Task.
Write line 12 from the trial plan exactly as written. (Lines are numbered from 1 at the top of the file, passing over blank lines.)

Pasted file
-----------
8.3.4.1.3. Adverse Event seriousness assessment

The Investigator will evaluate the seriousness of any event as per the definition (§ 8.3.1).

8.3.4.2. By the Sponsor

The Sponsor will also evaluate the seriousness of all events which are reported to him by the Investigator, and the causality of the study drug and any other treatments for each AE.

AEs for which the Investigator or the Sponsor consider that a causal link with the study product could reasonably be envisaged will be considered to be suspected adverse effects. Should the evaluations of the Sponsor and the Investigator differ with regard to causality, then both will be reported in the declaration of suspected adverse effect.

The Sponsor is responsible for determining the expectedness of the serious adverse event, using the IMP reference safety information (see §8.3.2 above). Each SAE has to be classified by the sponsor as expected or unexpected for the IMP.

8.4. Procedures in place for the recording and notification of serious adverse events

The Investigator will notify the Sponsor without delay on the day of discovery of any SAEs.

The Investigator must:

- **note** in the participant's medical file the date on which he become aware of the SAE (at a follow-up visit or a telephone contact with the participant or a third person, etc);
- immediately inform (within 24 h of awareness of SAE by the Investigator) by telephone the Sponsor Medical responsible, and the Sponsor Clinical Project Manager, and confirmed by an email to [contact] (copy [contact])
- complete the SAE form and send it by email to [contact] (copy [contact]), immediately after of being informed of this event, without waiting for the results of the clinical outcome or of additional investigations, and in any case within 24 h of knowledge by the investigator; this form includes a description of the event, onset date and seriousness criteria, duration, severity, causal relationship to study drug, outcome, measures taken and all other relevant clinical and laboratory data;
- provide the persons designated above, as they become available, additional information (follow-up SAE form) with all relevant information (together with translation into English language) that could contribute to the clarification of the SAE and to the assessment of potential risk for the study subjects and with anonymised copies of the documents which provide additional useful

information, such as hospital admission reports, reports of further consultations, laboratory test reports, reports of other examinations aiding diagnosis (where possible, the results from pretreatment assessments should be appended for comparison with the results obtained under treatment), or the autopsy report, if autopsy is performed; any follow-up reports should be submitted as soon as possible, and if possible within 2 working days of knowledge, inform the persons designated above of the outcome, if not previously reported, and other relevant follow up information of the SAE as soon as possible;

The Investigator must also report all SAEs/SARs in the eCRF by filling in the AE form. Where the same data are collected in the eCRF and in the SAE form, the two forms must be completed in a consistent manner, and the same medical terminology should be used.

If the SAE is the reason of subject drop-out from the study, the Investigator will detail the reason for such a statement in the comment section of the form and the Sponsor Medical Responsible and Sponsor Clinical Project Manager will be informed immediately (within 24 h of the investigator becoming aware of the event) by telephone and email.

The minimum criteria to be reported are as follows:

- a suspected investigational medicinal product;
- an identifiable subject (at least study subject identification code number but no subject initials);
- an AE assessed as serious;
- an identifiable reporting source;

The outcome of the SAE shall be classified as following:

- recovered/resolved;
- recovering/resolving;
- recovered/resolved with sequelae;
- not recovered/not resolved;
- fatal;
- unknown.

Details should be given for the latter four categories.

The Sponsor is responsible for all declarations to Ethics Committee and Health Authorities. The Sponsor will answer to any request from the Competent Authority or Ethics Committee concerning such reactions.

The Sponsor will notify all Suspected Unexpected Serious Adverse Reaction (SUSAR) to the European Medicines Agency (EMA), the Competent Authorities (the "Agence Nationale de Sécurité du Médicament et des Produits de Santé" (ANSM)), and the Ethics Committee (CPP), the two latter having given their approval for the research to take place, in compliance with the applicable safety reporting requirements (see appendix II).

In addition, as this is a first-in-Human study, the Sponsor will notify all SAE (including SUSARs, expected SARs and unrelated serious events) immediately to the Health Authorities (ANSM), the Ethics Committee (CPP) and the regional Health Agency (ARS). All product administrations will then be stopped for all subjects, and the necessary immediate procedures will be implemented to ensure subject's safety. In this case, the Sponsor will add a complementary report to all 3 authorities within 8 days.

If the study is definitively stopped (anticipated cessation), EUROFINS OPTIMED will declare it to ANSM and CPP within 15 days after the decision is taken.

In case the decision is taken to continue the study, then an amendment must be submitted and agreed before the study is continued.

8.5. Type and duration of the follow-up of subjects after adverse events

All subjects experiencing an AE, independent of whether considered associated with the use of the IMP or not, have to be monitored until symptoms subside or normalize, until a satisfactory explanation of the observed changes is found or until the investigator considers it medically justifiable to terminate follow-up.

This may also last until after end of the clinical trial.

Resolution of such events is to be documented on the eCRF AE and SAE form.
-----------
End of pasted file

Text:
- complete the SAE form and send it by email to [contact] (copy [contact]), immediately after of being informed of this event, without waiting for the results of the clinical outcome or of additional investigations, and in any case within 24 h of knowledge by the investigator; this form includes a description of the event, onset date and seriousness criteria, duration, severity, causal relationship to study drug, outcome, measures taken and all other relevant clinical and laboratory data;